Reckless or Riskless: IBM i App Dev Experts Talk Security
February 5, 2018 Dan Burger
It is safe to say that your most sensitive and most valuable data is not safe. The threat of stolen data is a reoccurring nightmare for executive management who are mystified and somewhat dumbfounded by the number of vulnerabilities in their IT systems. Not all of them worry about the same things or are hearing the same strategies from their IT experts.
Most can agree that what’s been done in the past isn’t going to cut it in the present, much less the future. One of the holes in the wall that protects data is at the application level. Existing applications, whether they are developed in-house or purchased from software vendors, can be changed to secure data. And new applications can be written to prevent data accessibility by those who have no business messing with valuable data.
All data on a system can be protected. How an application is written often allows easy access to data that needs protection.
Four subject matter experts in IBM i application development provided IT Jungle with their insights into programming with security in mind.
Chief Technology Officer
Application security is something that developers should be approaching in a more systematic way. It is a potentially complicated topic, but many principles are well established. Some of the basic tenants such as only granting the minimum authority required to perform a task are made much easier to achieve with the security tracing that is available in IBM i 7.3. For any customer that has truly sensitive data (and who doesn’t), this should be a regular part of development.
I see adopted authority as both a potentially helpful tool and a potential security trap. If it is used judiciously and deliberately it can greatly assist maintaining minimal security authorization for users. However, if it is over-used, it can become a risk. I personally like to see it used only in cases where the usage can be simply explained, and the execution path is tight. This not only enhances the security profile, but also avoids strange run-time behaviors.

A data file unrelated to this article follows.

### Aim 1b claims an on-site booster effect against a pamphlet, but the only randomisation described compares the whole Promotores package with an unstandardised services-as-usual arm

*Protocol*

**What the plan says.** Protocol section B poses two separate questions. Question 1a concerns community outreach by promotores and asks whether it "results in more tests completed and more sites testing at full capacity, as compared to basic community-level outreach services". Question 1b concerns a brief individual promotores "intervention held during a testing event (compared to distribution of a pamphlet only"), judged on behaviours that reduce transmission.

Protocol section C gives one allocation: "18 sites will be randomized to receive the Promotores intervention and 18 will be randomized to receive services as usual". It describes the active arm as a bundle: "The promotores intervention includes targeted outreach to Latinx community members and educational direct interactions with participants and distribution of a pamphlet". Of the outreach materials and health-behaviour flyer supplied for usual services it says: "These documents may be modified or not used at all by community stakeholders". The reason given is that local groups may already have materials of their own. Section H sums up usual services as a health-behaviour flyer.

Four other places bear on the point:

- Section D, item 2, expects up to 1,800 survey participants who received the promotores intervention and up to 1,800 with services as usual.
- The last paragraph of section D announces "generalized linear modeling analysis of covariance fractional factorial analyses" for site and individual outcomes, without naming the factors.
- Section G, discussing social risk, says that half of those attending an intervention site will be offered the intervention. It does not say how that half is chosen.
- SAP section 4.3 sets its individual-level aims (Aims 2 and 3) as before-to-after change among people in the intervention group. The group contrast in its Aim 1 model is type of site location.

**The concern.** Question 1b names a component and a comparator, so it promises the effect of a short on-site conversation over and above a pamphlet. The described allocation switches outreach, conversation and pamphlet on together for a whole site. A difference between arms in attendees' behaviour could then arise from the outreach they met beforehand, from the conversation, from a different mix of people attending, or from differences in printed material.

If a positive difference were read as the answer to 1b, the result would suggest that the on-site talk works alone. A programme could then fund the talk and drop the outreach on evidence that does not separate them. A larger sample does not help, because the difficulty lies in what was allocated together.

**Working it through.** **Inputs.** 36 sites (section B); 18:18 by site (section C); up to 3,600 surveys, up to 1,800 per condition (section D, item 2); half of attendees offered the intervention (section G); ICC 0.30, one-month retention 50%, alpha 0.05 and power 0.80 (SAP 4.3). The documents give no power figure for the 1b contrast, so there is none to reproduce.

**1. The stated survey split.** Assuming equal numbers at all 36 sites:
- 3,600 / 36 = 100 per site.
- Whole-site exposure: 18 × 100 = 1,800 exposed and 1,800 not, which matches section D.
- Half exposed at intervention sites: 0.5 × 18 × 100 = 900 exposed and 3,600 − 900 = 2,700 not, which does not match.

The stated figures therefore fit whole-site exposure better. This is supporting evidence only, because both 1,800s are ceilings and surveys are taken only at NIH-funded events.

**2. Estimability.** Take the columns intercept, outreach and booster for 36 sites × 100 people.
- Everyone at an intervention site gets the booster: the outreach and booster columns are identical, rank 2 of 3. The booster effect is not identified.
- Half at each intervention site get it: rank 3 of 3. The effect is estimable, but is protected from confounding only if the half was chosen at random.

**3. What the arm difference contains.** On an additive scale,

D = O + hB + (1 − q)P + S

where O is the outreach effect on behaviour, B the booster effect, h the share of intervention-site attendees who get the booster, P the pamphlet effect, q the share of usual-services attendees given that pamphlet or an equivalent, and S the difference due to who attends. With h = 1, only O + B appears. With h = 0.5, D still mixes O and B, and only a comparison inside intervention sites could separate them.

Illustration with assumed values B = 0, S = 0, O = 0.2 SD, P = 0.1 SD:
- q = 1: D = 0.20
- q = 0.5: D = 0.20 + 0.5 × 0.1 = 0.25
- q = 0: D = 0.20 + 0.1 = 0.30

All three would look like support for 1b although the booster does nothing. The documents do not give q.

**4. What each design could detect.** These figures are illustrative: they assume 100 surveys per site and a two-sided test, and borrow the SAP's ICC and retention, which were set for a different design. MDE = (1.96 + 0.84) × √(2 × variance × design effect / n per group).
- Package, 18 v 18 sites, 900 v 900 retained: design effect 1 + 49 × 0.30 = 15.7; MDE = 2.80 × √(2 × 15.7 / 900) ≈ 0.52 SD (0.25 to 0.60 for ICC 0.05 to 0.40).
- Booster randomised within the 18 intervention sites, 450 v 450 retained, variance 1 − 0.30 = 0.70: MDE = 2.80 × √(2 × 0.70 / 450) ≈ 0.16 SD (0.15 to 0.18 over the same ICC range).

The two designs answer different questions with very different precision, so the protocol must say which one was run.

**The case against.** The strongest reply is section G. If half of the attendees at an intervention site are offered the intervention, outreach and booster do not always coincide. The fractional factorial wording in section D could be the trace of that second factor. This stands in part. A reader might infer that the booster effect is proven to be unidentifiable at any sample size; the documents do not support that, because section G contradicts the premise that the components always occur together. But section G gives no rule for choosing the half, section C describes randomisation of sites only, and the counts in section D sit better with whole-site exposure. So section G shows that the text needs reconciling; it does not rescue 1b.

The main items that I emphasize for my internal development teams are: always implement based on the granting of minimal authority; remember that the application is one part of a larger system and security exposure is determined by the weakest link; and you need to put in at least as much effort to protect data as someone else would put in to breach it.
One of the great things about IBM i is that object level security is built into the system and you don’t get different access depending on the stack that made the request. We see most security issues in hybrid systems using mixed security models. In these cases, there is often a tendency to implement overly permissive security authorizations. Of course, even a single system can be set up in an overly permissive way, but that is less common in our experience.
The most adamant view that I have about this topic is that security by obscurity is not acceptable. There are many applications that implement home-grown security protections that are primarily based on no-one else understanding the implementation. This is “a big no” in my book, but is far too common. Good application security will always be based on well-proven design patterns and will be designed to protect data even when the attempted breacher fully knows how the application works.
Chief Executive Officer
Security goes way beyond just network security. It is extremely important in application development. All code should be written with security in mind. This, of course, applies to both in-house developers and application vendors.
Security is especially pertinent today because people are building Web services and Web applications, which are by default more open than green-screen applications or even desktop applications. Single page apps, which use AJAX to reload partial content rather than reloading entire pages are very common today because they give users a better experience. But if not done right (And it’s very easy to get this wrong!), you may be exposing your data to anyone who is handy with browser developer tools.
You can’t just start writing PHP, Node, or CGIDEV2 code that provides data to your browser or mobile application. The Web is a stateless environment, which could mean data can be fetched not just by your application, but by any capable hacker as well.
For secure Web development, you need a system or framework that imitates statefulness in a stateless environment. That means before you start writing application code, you have to first build or invest in a framework or tool that will securely manage the state of a Web application, and not allow users to navigate or make requests to your application’s URLs at will. This is not something that you even have to think about in green-screen development, because statefulness is built right in.
Another big concern with Web apps is SQL injection. As a developer, you have to be aware of it and make sure you’re constructing your SQL statements securely. You have to understand parameter markers before writing any SQL code. A good solution can be to invest in a Web development tool or framework that already takes this into consideration. A tool can force you in the right direction and make sure you are getting it right.